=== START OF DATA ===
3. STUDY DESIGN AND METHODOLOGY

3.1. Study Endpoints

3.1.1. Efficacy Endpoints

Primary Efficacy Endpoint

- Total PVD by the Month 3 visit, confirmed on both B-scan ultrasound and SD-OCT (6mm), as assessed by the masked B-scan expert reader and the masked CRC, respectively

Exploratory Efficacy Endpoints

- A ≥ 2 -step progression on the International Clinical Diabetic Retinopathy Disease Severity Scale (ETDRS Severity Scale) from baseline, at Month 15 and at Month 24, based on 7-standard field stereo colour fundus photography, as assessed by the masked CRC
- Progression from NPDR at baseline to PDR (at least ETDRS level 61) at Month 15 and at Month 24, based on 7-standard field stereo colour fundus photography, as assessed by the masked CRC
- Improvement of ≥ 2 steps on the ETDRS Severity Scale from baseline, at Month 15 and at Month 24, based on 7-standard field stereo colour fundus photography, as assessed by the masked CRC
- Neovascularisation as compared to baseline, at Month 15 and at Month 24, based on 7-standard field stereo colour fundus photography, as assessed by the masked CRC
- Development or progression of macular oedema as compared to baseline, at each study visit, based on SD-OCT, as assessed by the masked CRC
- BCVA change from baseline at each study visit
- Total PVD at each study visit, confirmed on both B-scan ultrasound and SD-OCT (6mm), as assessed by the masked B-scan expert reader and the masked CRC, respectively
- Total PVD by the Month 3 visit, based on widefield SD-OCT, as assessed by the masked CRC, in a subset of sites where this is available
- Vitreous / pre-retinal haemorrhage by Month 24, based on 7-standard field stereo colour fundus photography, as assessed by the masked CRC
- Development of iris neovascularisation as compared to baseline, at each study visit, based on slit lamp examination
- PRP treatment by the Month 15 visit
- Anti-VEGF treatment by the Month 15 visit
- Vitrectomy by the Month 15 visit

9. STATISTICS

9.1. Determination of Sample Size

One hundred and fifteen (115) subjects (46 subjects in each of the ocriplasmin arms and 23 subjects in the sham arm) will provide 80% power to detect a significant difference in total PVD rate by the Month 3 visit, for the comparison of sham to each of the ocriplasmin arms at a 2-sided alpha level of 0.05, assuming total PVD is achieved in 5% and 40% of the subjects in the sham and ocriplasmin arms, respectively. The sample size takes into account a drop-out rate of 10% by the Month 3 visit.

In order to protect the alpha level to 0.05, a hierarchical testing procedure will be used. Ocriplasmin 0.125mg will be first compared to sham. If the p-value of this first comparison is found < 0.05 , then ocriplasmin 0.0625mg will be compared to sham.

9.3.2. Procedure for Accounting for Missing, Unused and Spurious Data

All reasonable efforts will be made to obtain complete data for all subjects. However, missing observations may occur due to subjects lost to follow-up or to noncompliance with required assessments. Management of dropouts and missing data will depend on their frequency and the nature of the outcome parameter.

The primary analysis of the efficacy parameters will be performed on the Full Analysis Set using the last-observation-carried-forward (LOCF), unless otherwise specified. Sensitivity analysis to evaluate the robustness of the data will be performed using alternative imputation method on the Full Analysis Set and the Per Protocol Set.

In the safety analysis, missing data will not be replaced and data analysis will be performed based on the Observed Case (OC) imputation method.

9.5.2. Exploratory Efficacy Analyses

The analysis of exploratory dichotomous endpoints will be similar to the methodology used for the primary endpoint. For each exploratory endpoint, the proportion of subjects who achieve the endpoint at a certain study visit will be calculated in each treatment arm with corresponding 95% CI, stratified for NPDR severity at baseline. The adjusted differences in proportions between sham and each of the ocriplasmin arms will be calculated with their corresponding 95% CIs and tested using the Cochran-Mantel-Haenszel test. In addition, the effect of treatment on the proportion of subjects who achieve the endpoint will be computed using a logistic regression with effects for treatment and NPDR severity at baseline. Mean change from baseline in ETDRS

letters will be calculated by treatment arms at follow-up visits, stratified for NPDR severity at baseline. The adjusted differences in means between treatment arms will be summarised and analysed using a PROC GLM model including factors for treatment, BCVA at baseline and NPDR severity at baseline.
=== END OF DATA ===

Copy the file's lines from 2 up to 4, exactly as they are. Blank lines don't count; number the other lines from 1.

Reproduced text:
3.1. Study Endpoints

3.1.1. Efficacy Endpoints

Primary Efficacy Endpoint